Often they move out of the competition in the larger cities to small towns, in King’s case, in the mountains of central Italy. The economy in southern Italy isn’t strong; there aren’t jobs for local Italians, let alone these thousands of young migrants. Many of them have no documents enabling them to return to where they came from; Liberia, in King’s case. So they are stuck in an awful limbo, with no income, nowhere to live and nothing to eat. These people are really hungry. Many turn to crime, especially drug dealing, or the women to prostitution. King has a room in a tenement block inhabited by other Africans in the same situation. But he clearly was different. Amongst those petty criminals, this African migrant is different. Instead of crime, he literally begs for money and food on the streets, and gets clothes from garbage cans. And he sells socks, caps and umbrellas. Whenever there’s a downpour of rain, he rushes outside with his umbrellas to sell; despite notices being put up, warning against buying things from such people. He lives on a few Euros / day. Health care isn’t free for them; problems with teeth have to be endured with pain or by wrenching out the troublesome tooth. King is deeply disillusioned with the churches attended by many such Africans, promising them prosperity and health- if they tithe to the pastor. And so he turned to the Bible, and came across our free NEV Bible. It was a cold, very windy day when he was baptized in the sea- in the pouring rain. Usually, he would be out selling umbrellas on such a day. We entered the water in rain and wind, with him shivering; as soon as he emerged from the water, the sun very suddenly came out and the wind ceased. It was quite amazing!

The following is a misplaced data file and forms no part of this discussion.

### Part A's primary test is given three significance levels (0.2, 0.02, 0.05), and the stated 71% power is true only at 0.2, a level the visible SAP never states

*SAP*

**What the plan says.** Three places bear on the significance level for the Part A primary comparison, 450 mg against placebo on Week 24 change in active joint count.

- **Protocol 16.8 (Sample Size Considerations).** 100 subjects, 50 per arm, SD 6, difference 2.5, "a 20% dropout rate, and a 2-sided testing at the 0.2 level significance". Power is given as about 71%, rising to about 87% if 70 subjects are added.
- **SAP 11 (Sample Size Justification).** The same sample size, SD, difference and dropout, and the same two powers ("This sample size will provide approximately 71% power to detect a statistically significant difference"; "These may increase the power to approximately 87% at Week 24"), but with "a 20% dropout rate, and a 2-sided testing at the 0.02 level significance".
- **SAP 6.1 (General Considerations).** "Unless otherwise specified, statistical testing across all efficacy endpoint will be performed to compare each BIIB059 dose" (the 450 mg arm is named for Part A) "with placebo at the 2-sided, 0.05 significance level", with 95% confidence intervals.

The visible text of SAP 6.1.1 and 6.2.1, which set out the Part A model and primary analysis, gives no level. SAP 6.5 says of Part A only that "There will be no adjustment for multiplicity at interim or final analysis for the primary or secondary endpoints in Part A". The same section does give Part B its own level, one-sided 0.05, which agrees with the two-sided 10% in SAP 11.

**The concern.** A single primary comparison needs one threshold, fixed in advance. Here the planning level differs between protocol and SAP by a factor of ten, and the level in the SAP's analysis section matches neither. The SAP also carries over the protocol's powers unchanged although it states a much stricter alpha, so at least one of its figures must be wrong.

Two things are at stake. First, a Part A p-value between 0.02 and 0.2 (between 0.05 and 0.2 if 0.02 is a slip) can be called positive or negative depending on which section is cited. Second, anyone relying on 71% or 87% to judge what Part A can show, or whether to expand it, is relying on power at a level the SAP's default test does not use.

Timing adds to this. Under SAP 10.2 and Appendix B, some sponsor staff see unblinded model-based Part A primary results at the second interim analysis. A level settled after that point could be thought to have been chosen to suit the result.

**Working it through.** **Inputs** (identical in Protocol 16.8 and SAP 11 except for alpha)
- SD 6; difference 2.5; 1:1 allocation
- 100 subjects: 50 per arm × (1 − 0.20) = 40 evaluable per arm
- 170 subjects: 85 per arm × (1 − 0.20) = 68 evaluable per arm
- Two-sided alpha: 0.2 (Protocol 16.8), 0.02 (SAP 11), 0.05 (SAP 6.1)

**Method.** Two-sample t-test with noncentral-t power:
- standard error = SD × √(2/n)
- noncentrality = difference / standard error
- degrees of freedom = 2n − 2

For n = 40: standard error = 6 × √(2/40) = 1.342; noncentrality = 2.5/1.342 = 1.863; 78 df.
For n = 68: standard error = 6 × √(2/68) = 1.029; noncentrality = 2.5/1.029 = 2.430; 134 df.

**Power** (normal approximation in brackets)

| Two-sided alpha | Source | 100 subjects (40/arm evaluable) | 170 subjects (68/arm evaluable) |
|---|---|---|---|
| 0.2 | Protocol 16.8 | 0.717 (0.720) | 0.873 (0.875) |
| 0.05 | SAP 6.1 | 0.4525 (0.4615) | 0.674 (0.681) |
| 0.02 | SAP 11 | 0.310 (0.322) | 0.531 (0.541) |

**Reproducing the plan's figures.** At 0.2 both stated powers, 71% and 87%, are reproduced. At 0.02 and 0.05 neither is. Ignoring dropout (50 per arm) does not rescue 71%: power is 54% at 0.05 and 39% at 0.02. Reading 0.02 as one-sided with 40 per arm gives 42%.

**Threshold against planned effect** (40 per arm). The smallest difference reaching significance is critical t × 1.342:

Joseph is untiring in his efforts to teach the Truth and care for these dear people. Please pray for him, and for more response to the message preached
Our brother gave a very simple and haunting account of what it is like to be a beggar on the streets of Europe, with no family or food or state support; no safety nets apart from the Lord. See the link on page 25 to watch King's testimony. We made the movie in his tiny room, where he has a mattress on the floor and nothing else. He explains in the movie the need to be grateful for whatever one has; in his case, he says, the mattress could fit three bodies, and it is all for him. He sees a blessing in that. But he doesn’t seek to disguise the fact that living like this is tough and depressing; and racism is rife in small town Italy.
We usually seek to avoid giving help in terms of cash, but it is really necessary in some of these cases to pay for basic rent of a room. We are very open to your donations towards this. But provision of food and some clothing, especially shoes, is perhaps the most appropriate way to help; and it gives us a great opportunity to talk to folks and teach them. We are planning a week or so of this at the end of August; your donations and prayerful support are welcome. We visited a new ‘camp’ with brother Joseph which has just been opened. 66 Africans are crowded into a villa on a mountainside quite far from any other houses, with little food. These people are hungry- both physically and spiritually. We sat with a group of them in the courtyard, pictured below, and explained the Gospel, and passed out what tracts, NEV Bibles and Bible Basics we had; they were really interested.